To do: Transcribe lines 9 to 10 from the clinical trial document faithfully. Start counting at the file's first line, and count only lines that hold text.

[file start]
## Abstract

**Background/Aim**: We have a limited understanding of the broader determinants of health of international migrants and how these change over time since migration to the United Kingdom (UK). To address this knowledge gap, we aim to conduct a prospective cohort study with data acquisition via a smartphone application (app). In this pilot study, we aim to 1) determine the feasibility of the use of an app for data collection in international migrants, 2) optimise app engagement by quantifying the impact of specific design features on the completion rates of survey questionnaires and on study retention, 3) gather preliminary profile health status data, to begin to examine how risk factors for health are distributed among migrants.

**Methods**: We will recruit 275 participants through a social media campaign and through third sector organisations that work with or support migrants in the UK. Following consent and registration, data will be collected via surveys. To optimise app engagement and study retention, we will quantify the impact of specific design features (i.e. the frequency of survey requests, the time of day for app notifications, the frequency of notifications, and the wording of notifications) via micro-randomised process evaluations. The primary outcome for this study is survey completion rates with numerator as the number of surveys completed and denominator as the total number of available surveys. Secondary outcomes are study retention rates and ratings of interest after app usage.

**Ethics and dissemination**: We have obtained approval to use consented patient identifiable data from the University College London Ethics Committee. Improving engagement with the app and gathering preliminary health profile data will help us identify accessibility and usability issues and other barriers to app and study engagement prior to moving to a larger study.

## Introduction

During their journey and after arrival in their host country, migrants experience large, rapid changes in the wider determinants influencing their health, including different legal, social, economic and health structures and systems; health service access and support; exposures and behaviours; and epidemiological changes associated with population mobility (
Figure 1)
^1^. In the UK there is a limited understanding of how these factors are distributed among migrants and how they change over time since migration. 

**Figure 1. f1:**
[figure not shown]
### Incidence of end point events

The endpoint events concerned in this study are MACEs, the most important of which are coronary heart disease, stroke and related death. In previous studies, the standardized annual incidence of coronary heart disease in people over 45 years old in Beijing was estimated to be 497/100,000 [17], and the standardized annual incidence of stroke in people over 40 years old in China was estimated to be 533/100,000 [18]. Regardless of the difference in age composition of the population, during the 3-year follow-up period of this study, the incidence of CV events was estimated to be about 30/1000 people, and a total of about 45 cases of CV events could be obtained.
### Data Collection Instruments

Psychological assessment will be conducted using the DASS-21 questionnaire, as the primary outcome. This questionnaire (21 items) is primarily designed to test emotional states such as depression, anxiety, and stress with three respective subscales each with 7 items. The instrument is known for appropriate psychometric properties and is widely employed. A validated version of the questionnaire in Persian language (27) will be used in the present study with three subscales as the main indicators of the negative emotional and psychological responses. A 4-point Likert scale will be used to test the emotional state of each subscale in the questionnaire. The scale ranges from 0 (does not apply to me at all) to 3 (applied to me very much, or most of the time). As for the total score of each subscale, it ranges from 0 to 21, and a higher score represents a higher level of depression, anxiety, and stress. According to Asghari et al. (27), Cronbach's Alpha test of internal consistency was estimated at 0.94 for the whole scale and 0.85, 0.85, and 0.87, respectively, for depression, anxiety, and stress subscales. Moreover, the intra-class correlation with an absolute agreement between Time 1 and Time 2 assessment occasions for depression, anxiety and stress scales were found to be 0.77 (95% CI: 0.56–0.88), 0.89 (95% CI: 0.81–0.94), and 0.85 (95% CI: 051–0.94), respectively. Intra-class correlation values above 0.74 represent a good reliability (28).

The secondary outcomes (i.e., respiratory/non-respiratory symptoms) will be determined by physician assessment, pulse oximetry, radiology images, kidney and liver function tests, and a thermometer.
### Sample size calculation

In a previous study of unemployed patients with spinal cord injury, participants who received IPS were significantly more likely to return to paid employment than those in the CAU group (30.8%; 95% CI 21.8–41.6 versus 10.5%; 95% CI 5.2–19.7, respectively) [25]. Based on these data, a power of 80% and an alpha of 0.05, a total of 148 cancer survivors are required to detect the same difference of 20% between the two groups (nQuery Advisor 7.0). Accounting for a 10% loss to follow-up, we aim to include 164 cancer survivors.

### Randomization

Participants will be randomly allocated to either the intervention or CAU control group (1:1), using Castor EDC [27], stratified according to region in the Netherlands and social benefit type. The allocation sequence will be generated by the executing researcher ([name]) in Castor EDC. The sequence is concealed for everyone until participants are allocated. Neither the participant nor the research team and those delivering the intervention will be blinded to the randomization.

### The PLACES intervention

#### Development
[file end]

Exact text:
**Figure 1. f1:**
[figure not shown]